When an outer structure is used
in a context that is only legal for
an unnamed substructure,
the compiler promotes the reference to the
unnamed substructure.
This is true for references to structures and
to references to pointers to structures.
This happens in assignment statements and
in argument passing where prototypes have been
declared.
Thus, continuing with the example,
.DS
.CW
.ta .1i .6i 1.1i 1.6i
	lock = node;
.R
.DE
would assign a pointer to the unnamed
.CW Lock
in
the
.CW Node
to the variable
.CW lock .
Another example,
.DS
.CW
.ta .1i .6i 1.1i 1.6i
	extern void lock(Lock*);
	func(...)
	{
		...
		lock(node);
		...
	}
.R
.DE
will pass a pointer to the
.CW Lock
substructure.
.LP
Finally, in places where context is insufficient to identify the unnamed structure,
the type name (it must be a
.CW typedef )
of the unnamed structure can be used as an identifier.
In our example,
.CW &node->Lock
gives the address of the anonymous
.CW Lock
structure.
.NH 2
Structure displays
.LP
A structure cast followed by a list of expressions in braces is
an expression with the type of the structure and elements assigned from
the corresponding list.
Structures are now almost first-class citizens of the language.
It is common to see code like this:
.DS
.CW
.ta .1i
	r = (Rectangle){point1, (Point){x,y+2}};
.R
.DE
.NH 2
Initialization indexes
.LP
In initializers of arrays,
one may place a constant expression
in square brackets before an initializer.
This causes the next initializer to assign
the indicated element.
For example:
.DS
.CW
.ta .1i .6i 1.6i
	enum	errors
	{
		Etoobig,
		Ealarm,
		Egreg
	};
	char* errstrings[] =
	{
		[Ealarm]	"Alarm call",
		[Egreg]	"Panic: out of mbufs",
		[Etoobig]	"Arg list too long",
	};
.R
.DE
In the same way,
individual structures members may
be initialized in any order by preceding the initialization with
.CW .tagname .
Both forms allow an optional
.CW = ,
to be compatible with a proposed
extension to ANSI C.
.NH 2
External register
.LP
The declaration
.CW extern
.CW register
will dedicate a register to
a variable on a global basis.
It can be used only under special circumstances.
External register variables must be identically
declared in all modules and
libraries.
The feature is not intended for efficiency,
although it can produce efficient code;
rather it represents a unique storage class that
would be hard to get any other way.
On a shared-memory multi-processor,
an external register is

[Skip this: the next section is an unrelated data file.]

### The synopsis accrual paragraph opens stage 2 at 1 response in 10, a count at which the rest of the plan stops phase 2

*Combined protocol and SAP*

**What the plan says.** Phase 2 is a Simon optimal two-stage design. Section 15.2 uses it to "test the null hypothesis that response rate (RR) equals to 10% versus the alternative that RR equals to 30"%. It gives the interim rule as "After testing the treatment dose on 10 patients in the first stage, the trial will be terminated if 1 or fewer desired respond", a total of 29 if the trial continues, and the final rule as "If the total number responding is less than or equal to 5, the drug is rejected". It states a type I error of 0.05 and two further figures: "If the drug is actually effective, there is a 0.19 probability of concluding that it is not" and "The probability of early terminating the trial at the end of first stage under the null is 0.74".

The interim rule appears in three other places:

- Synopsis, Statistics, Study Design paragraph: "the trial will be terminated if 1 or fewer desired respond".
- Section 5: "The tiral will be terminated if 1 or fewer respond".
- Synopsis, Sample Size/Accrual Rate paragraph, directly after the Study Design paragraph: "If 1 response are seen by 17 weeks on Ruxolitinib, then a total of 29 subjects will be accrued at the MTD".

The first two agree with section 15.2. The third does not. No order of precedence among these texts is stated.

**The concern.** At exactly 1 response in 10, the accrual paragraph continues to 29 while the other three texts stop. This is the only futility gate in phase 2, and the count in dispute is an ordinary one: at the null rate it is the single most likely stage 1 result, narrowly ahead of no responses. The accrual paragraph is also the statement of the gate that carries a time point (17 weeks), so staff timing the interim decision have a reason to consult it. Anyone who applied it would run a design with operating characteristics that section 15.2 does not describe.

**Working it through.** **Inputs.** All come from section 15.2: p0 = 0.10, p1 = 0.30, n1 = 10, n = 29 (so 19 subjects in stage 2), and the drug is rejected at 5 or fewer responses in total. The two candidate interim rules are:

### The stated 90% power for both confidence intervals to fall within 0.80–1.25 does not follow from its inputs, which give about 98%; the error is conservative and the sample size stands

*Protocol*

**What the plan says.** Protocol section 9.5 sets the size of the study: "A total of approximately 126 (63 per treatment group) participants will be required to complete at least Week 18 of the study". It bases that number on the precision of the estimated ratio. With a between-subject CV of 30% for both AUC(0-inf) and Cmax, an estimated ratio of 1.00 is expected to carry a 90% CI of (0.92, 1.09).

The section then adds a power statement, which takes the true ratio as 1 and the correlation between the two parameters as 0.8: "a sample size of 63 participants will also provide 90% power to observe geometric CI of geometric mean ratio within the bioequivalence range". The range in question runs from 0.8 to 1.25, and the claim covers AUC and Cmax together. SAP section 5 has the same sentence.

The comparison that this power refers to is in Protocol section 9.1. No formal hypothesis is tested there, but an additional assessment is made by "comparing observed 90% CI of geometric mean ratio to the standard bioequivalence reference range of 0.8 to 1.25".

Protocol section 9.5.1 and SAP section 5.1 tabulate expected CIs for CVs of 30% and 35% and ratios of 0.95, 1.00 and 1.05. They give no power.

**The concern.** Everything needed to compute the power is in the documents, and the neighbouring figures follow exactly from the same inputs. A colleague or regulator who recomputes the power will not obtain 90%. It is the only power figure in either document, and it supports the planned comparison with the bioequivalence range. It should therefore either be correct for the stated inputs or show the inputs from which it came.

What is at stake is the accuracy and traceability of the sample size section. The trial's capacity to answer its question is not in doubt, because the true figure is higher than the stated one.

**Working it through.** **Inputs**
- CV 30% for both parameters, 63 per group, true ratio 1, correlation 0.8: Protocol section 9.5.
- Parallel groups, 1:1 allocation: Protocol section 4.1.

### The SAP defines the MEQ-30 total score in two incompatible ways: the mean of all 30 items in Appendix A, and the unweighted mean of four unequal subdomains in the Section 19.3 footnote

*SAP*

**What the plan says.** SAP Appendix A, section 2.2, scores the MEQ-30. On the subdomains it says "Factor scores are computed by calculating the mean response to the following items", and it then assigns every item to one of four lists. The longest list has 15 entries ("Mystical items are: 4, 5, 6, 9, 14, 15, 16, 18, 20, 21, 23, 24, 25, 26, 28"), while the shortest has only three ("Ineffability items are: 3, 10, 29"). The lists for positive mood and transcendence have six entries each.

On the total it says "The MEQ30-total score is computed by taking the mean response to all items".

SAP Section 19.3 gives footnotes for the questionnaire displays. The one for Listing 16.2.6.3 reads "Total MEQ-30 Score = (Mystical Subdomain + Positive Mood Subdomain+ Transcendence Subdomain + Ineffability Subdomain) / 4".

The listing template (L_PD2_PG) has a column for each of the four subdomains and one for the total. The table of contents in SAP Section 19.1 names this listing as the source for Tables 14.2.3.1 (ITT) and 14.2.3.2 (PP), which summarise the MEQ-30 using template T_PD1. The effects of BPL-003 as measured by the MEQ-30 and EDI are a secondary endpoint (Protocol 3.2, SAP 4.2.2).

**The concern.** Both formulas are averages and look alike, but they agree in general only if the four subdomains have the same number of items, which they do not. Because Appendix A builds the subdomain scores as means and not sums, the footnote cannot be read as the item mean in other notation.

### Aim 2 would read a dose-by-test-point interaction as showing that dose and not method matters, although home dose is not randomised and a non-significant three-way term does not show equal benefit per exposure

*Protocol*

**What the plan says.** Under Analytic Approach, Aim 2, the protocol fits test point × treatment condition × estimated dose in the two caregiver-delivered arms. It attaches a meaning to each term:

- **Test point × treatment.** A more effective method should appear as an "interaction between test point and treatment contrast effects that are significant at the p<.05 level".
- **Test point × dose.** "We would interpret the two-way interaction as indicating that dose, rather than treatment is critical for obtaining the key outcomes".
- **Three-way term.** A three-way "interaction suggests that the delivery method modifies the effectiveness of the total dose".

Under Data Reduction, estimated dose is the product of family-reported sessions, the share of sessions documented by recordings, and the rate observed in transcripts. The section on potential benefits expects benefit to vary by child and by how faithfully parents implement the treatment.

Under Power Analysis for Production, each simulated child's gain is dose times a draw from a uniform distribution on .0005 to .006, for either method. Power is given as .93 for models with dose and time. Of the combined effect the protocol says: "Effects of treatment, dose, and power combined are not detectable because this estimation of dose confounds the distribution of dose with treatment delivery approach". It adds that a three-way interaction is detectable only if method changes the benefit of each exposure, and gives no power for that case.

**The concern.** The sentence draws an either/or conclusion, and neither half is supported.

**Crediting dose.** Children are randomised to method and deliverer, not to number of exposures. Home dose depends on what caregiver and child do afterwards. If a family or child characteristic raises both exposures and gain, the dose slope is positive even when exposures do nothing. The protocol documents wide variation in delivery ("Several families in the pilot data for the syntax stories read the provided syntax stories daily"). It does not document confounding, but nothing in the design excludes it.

one-per-processor and neither one-per-procedure (automatic)
or one-per-system (external).
It is used for two variables in the Plan 9 kernel,
.CW u
and
.CW m .
.CW U
is a pointer to the structure representing the currently running process
and
.CW m
is a pointer to the per-machine data structure.
.NH 2
Long long
.LP
The compilers accept
.CW long
.CW long
as a basic type meaning 64-bit integer.
On all of the machines
this type is synthesized from 32-bit instructions.
.NH 2
Pragma
.LP
The compilers accept
.CW #pragma
.CW lib
.I libname
and pass the
library name string uninterpreted
to the loader.
The loader uses the library name to
find libraries to load.
If the name contains
.CW $O ,
it is replaced with
the single character object type of the compiler
(e.g.,
.CW v
for the MIPS).
If the name contains
.CW $M ,
it is replaced with
the architecture type for the compiler
(e.g.,
.CW mips
for the MIPS).
If the name starts with
.CW /
it is an absolute pathname;
if it starts with
.CW .
then it is searched for in the loader's current directory.
Otherwise, the name is searched from
.CW /$M/lib .
Such
.CW #pragma
statements in header files guarantee that the correct
libraries are always linked with a program without the
need to specify them explicitly at link time.
.LP
They also accept
.CW #pragma
.CW packed
.CW on
(or
.CW yes
or
.CW 1 )
to cause subsequently declared data, until
.CW #pragma
.CW packed
.CW off
(or
.CW no
or
.CW 0 ),
to be laid out in memory tightly packed in successive bytes, disregarding
the usual alignment rules.
Accessing such data can cause faults.
.LP
Similarly, 
.CW #pragma
.CW profile
.CW off
(or
.CW no
or
.CW 0 )
causes subsequently declared functions, until
.CW #pragma
.CW profile
.CW on
(or
.CW yes
or
.CW 1 ),
to be marked as unprofiled.
Such functions will not be profiled when 
profiling is enabled for the rest of the program.
.LP
Two
.CW #pragma
statements allow type-checking of